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13 January 2023

Huge majority of British voters reject GP charges

As the NHS struggles, exclusive polling shows Britons overwhelmingly oppose the idea of paying for appointments.

By Anoosh Chakelian

In the midst of the NHS’s worst crisis, British politicians are frantically debating reforms to the health system. One idea, though it’s not a new one, is to charge for GP appointments. Ken Clarke, the Conservative peer and former health secretary, is the latest figure to suggest this, saying this week that the government “may have to look at some means of the better-off patients making some modest contribution to their treatment”.

Such a plan, however, could be politically impossible, as exclusive polling for the New Statesman by Redfield & Wilton Strategies reveals an overwhelming majority of British people do not believe they should pay to see their GP. When asked if adults should have to pay for GP appointments in Britain, 83 per cent said no, 9 per cent said yes and 8 per cent said they didn’t know.

Respondents who voted Conservative at the last general election were almost as against this idea as the average, with 80 per cent of Tory voters saying no, 11 per cent yes and 8 per cent didn’t know. (Among Labour voters 88 per cent said no, 8 per cent yes and 4 per cent didn’t know.)

The response changed slightly when people were presented with Clarke’s wording of charging “better-off” patients a “modest” fee for GP appointments and some minor procedures. On this particular wording, 46 per cent disagreed, 29 per cent agreed, 22 per cent neither agreed nor disagreed, and 4 per cent didn’t know.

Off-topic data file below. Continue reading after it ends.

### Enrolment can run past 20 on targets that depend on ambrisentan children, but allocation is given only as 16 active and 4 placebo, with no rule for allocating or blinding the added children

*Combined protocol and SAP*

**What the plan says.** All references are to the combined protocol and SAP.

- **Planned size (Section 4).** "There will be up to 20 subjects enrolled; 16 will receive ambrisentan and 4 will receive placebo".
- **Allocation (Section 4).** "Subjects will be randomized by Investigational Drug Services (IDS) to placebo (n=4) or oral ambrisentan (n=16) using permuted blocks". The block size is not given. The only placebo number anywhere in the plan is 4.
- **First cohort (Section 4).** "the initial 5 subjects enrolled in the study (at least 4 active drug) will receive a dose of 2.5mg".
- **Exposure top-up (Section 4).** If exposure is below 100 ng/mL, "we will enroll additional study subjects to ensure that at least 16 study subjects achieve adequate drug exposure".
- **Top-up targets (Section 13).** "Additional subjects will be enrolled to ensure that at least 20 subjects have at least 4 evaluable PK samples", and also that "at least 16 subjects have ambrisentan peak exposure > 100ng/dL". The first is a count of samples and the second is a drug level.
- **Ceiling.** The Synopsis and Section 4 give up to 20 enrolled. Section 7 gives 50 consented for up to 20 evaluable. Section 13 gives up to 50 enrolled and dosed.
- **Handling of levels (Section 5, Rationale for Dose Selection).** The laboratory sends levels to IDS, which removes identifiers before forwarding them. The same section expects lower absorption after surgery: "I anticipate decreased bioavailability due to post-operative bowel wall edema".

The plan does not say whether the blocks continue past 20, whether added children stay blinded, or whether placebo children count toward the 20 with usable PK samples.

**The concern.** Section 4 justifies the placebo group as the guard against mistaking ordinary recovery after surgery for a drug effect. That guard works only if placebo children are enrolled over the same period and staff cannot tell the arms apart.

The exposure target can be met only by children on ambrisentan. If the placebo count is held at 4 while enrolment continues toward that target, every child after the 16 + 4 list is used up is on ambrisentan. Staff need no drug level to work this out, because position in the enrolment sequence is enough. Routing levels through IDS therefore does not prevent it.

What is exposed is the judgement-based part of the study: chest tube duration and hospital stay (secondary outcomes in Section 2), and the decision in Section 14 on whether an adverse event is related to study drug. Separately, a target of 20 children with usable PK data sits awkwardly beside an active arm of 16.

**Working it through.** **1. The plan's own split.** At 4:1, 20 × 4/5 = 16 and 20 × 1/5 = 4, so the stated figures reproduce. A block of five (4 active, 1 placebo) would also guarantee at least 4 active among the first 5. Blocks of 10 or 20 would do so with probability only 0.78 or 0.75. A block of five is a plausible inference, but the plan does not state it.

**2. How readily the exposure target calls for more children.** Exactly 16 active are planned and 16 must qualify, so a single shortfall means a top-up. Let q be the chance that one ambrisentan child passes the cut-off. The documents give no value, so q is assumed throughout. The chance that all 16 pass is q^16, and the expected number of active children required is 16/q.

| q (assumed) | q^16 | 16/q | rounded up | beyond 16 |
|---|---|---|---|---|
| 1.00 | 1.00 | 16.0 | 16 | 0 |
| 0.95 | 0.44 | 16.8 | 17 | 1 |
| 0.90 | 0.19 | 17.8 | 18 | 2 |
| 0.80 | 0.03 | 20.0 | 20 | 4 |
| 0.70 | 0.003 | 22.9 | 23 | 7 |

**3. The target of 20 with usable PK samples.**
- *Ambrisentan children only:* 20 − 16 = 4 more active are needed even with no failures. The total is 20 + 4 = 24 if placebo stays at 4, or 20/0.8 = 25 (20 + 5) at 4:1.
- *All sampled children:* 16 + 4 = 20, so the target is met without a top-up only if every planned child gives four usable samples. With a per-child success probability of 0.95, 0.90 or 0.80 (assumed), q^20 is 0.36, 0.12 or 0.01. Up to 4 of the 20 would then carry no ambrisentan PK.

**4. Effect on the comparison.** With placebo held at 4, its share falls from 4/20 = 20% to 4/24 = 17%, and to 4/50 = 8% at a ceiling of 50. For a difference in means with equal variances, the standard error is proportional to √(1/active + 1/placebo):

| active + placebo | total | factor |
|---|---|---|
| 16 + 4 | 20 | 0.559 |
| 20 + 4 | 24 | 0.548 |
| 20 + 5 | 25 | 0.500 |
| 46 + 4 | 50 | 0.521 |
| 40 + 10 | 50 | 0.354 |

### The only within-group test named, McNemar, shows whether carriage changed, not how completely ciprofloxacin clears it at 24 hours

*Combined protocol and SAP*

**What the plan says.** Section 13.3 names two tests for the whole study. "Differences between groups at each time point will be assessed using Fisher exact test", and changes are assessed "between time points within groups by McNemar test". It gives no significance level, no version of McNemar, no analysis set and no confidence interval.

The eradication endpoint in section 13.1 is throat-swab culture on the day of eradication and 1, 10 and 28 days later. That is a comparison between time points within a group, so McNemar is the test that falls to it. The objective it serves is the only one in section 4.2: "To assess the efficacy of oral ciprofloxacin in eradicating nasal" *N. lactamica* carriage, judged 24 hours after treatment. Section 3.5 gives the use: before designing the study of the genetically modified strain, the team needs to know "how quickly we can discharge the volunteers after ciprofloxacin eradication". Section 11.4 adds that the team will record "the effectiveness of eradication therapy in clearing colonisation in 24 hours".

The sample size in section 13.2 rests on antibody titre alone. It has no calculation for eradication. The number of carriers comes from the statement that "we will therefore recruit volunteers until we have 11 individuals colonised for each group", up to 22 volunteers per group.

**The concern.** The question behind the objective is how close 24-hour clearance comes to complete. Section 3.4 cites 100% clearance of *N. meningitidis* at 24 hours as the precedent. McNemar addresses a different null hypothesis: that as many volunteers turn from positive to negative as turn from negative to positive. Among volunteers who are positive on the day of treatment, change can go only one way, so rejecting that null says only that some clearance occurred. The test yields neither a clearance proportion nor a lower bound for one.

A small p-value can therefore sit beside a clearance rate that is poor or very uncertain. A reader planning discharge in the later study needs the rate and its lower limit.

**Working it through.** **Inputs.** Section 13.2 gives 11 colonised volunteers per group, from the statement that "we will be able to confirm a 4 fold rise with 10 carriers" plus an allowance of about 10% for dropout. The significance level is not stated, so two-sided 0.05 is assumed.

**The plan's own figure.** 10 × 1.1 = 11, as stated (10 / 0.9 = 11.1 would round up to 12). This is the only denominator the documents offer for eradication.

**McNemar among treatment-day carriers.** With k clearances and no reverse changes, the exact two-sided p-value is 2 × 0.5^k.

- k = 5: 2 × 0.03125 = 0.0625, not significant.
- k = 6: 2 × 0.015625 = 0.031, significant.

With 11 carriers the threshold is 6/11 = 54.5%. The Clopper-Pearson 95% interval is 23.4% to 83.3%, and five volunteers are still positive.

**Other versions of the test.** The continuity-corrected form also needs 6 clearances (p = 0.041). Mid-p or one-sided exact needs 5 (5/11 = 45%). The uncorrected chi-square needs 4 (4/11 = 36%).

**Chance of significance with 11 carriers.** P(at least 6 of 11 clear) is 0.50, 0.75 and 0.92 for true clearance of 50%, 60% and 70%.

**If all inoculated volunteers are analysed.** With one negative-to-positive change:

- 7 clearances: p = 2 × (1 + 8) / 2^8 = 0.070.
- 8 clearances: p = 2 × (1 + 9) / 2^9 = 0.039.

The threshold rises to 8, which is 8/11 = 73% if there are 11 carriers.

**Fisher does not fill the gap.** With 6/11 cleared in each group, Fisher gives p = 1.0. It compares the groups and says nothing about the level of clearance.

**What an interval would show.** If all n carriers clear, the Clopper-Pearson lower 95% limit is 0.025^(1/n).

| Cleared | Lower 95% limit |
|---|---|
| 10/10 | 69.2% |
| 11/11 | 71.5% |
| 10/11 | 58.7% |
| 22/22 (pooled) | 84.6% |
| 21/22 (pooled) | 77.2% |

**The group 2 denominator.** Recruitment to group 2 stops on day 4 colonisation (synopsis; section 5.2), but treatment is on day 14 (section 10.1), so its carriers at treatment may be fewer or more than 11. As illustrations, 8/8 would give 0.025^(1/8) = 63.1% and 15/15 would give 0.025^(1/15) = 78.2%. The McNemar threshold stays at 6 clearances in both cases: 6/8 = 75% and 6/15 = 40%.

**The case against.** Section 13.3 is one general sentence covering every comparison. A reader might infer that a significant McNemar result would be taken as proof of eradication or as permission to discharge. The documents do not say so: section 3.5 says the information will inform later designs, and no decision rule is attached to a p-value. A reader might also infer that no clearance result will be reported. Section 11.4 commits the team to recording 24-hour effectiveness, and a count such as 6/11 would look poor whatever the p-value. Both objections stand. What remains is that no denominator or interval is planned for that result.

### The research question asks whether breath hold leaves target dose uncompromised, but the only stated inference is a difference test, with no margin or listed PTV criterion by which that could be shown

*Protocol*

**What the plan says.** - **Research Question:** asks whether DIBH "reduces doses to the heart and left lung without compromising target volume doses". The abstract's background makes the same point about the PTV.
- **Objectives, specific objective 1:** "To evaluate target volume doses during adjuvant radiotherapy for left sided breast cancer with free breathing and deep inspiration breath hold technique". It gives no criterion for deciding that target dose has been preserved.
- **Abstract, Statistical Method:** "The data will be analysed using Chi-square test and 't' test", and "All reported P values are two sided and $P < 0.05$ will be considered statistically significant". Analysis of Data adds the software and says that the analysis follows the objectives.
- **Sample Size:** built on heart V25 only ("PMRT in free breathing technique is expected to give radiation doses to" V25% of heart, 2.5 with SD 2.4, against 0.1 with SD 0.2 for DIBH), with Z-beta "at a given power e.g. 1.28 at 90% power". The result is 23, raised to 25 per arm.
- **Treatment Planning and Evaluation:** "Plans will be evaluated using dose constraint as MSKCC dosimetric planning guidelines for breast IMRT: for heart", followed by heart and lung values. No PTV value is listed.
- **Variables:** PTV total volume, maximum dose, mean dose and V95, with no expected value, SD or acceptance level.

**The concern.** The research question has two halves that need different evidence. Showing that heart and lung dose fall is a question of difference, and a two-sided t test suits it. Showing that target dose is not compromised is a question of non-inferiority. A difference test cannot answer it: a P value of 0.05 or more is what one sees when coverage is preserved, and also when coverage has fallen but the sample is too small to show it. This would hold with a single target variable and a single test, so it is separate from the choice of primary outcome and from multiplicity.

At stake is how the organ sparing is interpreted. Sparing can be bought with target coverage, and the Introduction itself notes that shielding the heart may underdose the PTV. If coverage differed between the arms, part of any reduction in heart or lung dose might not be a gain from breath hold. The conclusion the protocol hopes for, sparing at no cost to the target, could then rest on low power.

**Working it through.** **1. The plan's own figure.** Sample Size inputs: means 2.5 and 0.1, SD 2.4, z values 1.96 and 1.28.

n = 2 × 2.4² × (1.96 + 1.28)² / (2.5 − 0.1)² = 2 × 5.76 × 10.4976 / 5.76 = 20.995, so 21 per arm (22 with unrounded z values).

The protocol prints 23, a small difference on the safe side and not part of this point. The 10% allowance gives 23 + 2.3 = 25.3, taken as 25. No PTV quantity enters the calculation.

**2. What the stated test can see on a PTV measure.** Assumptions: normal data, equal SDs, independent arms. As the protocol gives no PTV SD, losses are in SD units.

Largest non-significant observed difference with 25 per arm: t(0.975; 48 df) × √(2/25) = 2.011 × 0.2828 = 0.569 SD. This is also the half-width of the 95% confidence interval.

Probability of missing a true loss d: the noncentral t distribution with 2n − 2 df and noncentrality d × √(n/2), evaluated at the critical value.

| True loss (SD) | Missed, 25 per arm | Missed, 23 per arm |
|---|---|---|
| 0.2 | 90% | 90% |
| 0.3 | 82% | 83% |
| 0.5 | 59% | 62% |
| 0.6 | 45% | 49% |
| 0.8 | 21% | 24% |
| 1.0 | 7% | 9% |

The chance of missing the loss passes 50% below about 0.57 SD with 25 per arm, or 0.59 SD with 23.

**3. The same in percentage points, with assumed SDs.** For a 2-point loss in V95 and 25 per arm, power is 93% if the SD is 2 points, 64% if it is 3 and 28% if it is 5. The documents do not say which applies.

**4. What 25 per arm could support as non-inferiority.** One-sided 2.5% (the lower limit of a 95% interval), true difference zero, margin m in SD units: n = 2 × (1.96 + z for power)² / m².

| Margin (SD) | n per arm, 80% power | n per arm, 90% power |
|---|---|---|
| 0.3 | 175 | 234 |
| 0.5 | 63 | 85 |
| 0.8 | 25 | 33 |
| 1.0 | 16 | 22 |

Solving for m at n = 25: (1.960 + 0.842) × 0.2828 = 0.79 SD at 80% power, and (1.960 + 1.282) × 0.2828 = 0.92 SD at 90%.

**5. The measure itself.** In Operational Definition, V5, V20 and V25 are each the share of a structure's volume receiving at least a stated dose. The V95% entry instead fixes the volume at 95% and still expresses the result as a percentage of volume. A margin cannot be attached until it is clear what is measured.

Conservatives opposed the idea more than Labour supporters: 50 per cent of Tory voters disagreed, 29 per cent agreed, 19 per cent neither agreed nor disagreed, and 2 per cent didn’t know. Among those who voted Labour in 2019, 47 per cent disagreed, 31 per cent agreed, 22 per cent neither agreed nor disagreed, and 1 per cent didn’t know.

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When asked how much it might be appropriate to charge for a GP appointment or minor procedure, 55 per cent of British voters surveyed said nothing: zero pounds. Going up in ten-pound increments, the next most popular answer was £1-10, chosen by 21 per cent of respondents. No one believed GP visits or minor procedures should cost more than £60. Again, Conservative voters followed the average pattern: 53 per cent said the appropriate charge was zero pounds, compared with 56 per cent of Labour voters.

With the British public so opposed to GP fees, and Conservatives in particular against charging better-off patients for GP appointments and minor procedures, these ideas appear to be politically toxic.

Redfield & Wilton Strategies polled a weighted sample of 1,500 eligible voters in Great Britain on 11 January 2023 for the New Statesman.

[See also: Five years on, the government still hasn’t learned the lessons of Carillion’s collapse]

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